And not only is it the evidence of your sonship, it is the evidence of God’s love for you as sons. The Lord loves those whom He disciplines and He disciplines those whom He loves. So if you are receiving discipline, if trials and afflictions and suffering have come into your life and God is so pleased as to use those things in some sanctifying way in your life, in your soul, then that is an evidence that you are loved, and it is an evidence that you are a son.
Again, this is not a warning passage. Verses 4–11 is not a warning passage. The sentiment here is not that God sits in Heaven with His rod, ready to bring it down upon your head at the first sign of you doing something wrong, so you better watch out and wait for it, because He is just itching to beat you as a child and discourage you. That’s not the spirit of this at all. It’s not a warning passage. This is an encouraging passage. It is the highest honor imaginable to be a child of God. It’s the highest honor imaginable. That is a blessing that is so precious, so rich, so infinitely valuable, that you and I on this side of eternity cannot even begin to wrap our minds around what that will mean for us ten thousand, twenty thousand, a hundred thousand eons from now, because we have not yet even experienced a fraction of the joy and the glory and the blessing and the delights and the love that is waiting for us on the other side of the veil when we cross our finish line and receive our reward.
And so, since that blessing is so precious, we have to understand discipline in terms of that. Discipline is a proof of two things. First, in verse 6, God’s fatherly love. Look at it in verse 6: “For those whom the Lord loves He disciplines, and He scourges every son whom He receives.”
And the second thing is, it is a proof of, or an evidence of, our adoption. This is verses 7 and 8. “It is for discipline that you endure; God deals with you as with sons; for what son is there whom his father does not discipline? [The presence of discipline is the evidence of your adoption into the family of God. Look at verse 8.] But if you are without discipline, of which all [that is, all true sons] have become partakers, then you are illegitimate children and not sons.”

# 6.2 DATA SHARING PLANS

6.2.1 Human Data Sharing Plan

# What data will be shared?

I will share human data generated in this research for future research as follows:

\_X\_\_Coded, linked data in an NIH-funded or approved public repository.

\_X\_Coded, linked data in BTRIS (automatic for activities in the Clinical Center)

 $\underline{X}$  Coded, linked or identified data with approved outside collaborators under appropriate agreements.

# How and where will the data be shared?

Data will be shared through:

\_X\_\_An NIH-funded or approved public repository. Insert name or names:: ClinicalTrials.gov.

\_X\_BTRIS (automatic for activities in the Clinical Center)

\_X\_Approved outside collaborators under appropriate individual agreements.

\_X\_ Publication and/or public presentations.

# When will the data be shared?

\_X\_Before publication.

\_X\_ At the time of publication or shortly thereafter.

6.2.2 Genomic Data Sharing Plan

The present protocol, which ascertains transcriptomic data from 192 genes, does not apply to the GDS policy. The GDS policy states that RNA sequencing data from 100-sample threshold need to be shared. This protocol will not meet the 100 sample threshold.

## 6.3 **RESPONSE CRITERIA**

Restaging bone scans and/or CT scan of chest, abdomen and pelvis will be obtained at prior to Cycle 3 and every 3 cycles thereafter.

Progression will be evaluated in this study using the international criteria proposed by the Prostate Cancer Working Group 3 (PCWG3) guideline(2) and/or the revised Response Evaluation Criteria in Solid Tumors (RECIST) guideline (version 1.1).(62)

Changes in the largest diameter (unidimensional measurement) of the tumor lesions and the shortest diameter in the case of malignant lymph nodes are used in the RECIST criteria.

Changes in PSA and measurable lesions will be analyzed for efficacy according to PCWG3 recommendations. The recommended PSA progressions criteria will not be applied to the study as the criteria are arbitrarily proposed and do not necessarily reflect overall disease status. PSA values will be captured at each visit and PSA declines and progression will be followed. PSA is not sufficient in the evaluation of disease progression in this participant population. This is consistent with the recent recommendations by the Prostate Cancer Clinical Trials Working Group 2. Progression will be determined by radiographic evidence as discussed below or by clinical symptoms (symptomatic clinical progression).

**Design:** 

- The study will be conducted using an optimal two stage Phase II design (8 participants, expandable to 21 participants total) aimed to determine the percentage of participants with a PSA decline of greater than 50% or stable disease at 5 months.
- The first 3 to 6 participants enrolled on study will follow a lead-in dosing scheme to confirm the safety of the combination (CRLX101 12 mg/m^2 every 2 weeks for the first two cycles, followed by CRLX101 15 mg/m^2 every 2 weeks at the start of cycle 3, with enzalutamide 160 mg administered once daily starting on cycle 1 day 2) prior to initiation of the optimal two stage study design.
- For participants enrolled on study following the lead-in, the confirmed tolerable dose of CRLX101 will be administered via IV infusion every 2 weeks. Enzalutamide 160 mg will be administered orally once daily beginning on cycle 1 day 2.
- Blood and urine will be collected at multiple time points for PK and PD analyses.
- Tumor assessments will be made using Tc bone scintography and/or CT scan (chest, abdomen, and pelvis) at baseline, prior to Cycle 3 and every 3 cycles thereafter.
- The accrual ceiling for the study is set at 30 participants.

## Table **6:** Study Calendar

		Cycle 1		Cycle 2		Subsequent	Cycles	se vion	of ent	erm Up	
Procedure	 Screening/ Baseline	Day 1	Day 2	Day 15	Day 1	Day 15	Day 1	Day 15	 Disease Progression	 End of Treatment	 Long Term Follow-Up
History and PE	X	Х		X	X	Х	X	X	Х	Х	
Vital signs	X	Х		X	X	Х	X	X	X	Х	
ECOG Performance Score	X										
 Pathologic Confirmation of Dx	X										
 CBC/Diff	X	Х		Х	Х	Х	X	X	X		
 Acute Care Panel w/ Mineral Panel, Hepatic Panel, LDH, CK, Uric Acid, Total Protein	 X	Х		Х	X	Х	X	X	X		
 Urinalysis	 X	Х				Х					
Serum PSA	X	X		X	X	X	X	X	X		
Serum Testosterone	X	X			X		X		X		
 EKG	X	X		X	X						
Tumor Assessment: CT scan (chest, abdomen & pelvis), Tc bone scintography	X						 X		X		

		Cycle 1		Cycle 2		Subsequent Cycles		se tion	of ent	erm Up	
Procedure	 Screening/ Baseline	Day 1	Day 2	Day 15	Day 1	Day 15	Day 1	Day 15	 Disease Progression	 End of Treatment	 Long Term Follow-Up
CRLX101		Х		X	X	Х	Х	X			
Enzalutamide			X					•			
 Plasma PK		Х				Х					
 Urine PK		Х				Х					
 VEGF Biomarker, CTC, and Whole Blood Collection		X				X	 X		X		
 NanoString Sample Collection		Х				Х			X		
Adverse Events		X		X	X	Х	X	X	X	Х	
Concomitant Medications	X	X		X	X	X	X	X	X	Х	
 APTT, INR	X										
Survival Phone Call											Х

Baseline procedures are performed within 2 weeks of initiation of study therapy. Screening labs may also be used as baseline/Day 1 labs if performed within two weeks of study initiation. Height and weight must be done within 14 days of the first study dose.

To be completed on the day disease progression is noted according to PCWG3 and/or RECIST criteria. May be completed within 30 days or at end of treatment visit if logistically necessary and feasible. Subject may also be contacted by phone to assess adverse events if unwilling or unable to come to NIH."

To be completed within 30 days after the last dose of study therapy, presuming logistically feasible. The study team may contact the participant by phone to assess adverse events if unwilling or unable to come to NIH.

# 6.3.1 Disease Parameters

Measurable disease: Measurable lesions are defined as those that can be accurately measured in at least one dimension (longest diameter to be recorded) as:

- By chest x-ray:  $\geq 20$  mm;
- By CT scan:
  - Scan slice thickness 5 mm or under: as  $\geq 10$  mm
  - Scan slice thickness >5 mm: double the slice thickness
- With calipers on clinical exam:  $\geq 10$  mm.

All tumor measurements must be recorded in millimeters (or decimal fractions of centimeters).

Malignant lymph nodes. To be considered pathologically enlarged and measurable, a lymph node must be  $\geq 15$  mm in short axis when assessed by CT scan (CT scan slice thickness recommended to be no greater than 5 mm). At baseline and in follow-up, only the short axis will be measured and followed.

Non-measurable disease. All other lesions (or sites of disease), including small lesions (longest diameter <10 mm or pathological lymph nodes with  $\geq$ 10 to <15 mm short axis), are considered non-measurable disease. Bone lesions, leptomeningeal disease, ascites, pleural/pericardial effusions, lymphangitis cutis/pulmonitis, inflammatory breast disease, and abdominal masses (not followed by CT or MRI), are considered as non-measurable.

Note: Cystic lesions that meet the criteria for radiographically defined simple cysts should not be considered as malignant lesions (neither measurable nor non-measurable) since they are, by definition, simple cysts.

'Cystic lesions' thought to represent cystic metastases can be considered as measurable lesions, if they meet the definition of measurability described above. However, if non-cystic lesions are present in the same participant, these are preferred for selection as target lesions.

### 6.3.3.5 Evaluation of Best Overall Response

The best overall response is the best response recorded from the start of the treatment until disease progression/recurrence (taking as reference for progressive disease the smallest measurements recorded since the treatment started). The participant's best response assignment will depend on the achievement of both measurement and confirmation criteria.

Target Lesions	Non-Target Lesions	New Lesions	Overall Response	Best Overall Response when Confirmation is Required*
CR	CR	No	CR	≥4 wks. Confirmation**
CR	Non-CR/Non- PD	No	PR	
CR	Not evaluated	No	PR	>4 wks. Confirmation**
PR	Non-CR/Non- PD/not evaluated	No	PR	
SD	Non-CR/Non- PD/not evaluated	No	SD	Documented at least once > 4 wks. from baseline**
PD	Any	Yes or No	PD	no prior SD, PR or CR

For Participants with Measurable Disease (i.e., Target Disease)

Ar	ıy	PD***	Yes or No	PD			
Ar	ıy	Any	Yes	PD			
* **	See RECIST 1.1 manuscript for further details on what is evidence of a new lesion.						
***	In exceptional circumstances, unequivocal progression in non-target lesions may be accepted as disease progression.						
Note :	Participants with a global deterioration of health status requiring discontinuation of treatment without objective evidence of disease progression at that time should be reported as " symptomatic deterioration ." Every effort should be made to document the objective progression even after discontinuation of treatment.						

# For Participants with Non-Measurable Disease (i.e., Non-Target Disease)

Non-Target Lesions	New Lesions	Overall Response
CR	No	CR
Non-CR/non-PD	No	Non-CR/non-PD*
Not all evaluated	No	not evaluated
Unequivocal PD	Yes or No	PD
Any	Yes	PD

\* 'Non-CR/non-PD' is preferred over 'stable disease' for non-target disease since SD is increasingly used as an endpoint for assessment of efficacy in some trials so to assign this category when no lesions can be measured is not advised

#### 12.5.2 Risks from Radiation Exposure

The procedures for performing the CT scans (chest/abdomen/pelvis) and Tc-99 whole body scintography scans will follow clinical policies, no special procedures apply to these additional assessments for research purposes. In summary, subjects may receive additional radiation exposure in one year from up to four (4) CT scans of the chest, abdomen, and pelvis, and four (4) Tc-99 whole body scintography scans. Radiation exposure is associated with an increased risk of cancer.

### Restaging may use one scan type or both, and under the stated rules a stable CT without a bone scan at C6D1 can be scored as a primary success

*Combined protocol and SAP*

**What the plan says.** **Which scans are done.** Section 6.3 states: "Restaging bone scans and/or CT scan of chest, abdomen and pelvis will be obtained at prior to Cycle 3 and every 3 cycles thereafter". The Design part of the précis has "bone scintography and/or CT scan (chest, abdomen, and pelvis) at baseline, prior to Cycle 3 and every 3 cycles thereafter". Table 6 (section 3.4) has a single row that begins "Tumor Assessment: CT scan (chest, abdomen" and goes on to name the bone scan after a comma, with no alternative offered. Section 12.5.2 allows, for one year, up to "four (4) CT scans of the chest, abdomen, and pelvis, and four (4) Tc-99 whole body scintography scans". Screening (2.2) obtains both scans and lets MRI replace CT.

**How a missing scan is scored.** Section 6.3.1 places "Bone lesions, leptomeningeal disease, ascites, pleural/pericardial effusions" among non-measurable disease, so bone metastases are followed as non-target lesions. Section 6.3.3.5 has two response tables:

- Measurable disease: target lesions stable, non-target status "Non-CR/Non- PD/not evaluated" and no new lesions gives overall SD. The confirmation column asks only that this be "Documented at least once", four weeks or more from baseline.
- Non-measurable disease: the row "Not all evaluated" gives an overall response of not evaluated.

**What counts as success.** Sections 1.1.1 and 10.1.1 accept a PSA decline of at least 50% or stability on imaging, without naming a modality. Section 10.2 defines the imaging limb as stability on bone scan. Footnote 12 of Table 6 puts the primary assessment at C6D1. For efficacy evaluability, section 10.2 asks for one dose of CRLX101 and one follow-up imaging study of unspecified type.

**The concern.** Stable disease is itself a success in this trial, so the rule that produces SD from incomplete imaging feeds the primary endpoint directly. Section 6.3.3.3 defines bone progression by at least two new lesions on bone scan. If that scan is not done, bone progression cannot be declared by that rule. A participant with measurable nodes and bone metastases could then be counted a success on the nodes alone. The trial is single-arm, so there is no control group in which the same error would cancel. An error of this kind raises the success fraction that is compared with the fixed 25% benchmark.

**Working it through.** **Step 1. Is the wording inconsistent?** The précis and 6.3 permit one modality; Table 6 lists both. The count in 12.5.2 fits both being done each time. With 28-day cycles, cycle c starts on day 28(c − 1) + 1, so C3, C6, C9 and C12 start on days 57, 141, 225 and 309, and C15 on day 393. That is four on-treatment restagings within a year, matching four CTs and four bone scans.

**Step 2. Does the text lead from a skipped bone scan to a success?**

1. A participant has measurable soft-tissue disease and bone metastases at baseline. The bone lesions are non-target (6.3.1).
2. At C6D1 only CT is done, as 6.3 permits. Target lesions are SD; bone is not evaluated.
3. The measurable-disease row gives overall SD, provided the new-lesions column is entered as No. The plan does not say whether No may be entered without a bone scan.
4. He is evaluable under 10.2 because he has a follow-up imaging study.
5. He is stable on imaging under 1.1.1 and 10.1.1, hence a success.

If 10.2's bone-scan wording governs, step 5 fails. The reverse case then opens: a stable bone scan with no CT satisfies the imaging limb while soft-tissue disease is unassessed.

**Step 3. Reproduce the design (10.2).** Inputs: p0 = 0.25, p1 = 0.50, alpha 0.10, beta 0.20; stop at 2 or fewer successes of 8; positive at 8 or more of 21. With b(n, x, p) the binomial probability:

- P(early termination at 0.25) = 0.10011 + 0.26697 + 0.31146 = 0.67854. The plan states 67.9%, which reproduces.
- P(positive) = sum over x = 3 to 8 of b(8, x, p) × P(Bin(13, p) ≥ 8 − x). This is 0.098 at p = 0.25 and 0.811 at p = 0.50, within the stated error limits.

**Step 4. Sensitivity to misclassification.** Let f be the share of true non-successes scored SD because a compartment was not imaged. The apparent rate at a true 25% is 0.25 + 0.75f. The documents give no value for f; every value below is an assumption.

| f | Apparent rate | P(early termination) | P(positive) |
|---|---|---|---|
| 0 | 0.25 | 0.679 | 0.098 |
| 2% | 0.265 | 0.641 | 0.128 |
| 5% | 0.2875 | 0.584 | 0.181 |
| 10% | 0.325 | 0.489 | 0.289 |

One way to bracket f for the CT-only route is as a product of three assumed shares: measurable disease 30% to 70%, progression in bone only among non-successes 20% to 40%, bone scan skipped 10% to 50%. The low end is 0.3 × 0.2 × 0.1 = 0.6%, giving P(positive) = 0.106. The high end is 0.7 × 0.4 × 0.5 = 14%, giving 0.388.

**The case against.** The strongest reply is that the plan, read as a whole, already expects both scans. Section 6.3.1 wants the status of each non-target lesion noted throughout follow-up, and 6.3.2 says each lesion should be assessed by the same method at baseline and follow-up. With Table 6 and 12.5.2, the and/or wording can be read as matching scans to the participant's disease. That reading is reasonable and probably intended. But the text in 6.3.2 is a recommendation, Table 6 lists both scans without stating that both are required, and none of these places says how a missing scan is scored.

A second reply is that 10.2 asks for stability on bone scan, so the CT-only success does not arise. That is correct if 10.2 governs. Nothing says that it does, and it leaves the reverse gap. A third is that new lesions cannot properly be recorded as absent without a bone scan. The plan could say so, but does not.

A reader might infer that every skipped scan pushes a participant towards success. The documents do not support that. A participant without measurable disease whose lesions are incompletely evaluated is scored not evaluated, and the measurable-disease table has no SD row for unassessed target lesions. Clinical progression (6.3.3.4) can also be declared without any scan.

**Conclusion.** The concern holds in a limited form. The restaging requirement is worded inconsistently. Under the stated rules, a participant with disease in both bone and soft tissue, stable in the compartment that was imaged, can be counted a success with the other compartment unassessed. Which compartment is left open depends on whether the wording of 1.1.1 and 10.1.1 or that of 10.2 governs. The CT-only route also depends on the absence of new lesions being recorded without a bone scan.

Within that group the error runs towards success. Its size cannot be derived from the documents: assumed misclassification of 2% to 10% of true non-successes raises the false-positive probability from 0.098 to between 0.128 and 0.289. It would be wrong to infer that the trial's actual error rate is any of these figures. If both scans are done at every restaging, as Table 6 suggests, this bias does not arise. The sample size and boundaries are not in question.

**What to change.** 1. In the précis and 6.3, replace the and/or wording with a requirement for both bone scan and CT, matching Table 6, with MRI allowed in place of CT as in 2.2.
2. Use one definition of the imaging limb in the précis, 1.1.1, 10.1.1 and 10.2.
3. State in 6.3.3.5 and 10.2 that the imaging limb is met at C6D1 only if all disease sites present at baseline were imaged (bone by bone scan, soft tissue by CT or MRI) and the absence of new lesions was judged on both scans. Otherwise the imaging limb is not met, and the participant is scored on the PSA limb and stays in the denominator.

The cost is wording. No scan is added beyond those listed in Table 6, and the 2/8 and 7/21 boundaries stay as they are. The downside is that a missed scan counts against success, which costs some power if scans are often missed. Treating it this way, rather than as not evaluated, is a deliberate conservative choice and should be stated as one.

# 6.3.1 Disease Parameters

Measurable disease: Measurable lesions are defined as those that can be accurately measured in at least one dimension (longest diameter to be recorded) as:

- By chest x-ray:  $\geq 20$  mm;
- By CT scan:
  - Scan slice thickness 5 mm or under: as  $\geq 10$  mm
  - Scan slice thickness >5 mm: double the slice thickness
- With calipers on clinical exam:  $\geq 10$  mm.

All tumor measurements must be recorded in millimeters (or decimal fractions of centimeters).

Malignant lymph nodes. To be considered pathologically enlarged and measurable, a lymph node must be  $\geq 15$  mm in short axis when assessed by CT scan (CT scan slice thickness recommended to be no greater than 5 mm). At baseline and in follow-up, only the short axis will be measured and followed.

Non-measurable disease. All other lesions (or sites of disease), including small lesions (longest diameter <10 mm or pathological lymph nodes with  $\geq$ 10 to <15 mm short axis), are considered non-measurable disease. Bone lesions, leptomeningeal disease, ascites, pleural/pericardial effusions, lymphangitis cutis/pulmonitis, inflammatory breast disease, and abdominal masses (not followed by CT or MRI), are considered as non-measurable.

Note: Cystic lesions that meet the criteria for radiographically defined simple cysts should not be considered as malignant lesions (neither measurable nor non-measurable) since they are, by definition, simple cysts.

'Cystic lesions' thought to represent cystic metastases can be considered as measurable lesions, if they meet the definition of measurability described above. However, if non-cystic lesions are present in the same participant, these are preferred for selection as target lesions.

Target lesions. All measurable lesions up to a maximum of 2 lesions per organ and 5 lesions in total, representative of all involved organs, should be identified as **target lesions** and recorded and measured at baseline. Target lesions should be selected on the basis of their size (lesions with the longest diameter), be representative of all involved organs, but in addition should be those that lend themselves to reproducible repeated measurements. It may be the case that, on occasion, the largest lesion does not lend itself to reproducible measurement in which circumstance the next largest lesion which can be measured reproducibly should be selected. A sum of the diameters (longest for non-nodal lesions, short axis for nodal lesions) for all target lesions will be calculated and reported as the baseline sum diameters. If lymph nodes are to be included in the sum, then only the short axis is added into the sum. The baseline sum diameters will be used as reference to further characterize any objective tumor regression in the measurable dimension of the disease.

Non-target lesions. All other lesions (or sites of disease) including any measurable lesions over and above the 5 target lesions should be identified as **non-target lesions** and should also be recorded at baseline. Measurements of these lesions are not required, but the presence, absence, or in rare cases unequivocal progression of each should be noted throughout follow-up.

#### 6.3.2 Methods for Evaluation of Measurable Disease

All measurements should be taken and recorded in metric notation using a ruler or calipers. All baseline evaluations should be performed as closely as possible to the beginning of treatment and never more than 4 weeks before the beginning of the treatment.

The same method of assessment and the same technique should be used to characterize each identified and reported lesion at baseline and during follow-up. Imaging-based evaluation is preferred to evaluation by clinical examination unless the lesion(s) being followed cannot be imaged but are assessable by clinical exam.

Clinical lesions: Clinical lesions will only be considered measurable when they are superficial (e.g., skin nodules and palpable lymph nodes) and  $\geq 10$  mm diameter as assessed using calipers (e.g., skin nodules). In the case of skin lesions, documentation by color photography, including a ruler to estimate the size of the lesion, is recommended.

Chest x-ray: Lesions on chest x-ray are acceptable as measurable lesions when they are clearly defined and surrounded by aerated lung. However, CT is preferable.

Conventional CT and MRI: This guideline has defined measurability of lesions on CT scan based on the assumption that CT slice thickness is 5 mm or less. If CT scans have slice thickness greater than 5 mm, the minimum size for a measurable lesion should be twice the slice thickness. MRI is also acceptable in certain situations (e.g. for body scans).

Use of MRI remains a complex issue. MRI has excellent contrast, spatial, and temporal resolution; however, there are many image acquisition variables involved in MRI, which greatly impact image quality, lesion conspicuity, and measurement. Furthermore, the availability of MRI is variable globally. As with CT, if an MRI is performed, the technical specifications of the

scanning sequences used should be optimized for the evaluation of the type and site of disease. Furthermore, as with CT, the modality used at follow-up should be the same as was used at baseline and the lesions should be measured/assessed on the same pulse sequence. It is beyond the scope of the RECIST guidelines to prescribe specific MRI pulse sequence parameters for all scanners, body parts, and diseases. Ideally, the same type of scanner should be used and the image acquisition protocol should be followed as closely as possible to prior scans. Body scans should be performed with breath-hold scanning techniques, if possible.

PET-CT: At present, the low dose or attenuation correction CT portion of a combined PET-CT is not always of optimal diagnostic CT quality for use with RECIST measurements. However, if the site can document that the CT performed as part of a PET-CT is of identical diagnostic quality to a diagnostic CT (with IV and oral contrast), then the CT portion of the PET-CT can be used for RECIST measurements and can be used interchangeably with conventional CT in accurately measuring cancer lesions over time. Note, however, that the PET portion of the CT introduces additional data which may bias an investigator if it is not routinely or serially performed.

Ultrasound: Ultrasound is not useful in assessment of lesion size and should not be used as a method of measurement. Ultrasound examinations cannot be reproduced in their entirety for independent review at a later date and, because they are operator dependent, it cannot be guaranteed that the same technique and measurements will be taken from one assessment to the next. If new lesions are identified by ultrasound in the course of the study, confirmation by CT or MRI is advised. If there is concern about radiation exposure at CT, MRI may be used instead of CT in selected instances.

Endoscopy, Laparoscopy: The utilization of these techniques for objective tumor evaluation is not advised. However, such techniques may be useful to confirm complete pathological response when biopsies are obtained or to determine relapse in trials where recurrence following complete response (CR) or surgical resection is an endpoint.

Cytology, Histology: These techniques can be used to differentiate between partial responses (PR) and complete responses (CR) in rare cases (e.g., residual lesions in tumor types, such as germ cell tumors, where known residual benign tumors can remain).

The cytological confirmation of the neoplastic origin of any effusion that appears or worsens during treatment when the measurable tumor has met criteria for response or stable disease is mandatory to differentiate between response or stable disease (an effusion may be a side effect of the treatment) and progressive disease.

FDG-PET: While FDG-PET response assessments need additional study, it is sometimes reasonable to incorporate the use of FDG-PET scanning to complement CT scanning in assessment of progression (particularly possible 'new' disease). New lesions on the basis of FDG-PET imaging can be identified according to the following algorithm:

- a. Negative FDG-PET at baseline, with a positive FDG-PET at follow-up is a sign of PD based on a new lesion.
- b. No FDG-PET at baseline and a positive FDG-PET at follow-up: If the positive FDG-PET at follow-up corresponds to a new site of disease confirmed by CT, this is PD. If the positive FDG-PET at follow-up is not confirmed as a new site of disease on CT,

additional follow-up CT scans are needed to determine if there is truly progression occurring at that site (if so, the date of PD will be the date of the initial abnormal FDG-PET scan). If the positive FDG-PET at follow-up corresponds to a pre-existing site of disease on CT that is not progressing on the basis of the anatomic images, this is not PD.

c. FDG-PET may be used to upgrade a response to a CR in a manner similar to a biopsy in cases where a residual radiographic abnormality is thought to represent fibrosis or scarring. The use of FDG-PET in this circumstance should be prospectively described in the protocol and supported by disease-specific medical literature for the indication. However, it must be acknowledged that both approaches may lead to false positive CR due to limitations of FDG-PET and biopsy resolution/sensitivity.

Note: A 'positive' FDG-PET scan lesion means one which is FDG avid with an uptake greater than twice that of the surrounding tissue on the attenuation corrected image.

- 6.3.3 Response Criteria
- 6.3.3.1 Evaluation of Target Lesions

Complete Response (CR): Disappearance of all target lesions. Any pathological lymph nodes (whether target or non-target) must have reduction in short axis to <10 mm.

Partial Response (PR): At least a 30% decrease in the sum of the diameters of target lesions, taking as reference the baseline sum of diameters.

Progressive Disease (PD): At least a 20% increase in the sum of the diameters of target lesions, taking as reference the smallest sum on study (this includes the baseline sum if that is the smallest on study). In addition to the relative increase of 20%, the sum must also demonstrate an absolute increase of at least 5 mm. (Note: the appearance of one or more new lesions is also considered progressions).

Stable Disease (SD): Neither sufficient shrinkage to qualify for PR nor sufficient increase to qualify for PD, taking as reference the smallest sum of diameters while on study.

So therefore, our discipline that we receive from the Father is an evidence of His love for us and of our adoption, our sonship. Let’s look at the first one in verse 6, an evidence of His love for us. Verse 6 again is a quotation from Proverbs chapter 3, verses 11 and 12. We’ve looked at that, we looked at the first part of that quotation up in verse 5, regarding how it is that we are to respond to discipline. Do not despise the discipline of the Lord, or regard it lightly, “nor faint when you are reproved by Him.” We’re not to despise it. We’re not to despair under it. That’s how we are to receive it, the mindset with which we embrace discipline.
And now, in verse 6, it becomes an evidence of His love for us. “For those whom the Lord loves He disciplines, and He scourges every son whom He receives.” And the point of the quotation, again from verse 5: it is an encouragement or an exhortation.
You and I are to read verse 6: “For those whom the Lord loves He disciplines, and He scourges every son whom He receives.” This is to fill our hearts with joy. That’s encouragement. You have forgotten the encouragement that is addressed to you as sons.
God’s going to discipline you. Doesn’t that encourage you? If you understand discipline, it should encourage you. But if you don’t understand discipline, that should terrify you. The only reason you should be terrified by falling into the hands of God is if you are not in His family. If you are in His family, the best place you can be is in His hands. Even if that means discipline. Even if it means the scourging that is mentioned in the last half of verse 6. It’s an evidence of His love for you.
Love and discipline go together. Like Romeo and Juliet. Joanie and Chachi. Peanut butter and chocolate. Love and discipline go together. They are inseparable. You can’t have one without the other. If you have one, you always have the other. Discipline issues from love, and these two things, they’re inseparable. Revelation chapter 3: “Those whom I love, I reprove and discipline; therefore be zealous and repent” (Rev. 3:19). You see it here in this passage. “Those whom the Lord loves He disciplines.” It’s in Proverbs chapter 3. Love and discipline go together. One is the evidence of the other, and the other is the evidence of the one. And they cannot be separated. They are compatible.
Parents understand this, that love and discipline are compatible. Let me correct that. Wise parents understand this, that love and discipline are compatible. Not every parent understands it. A wise parent understands it.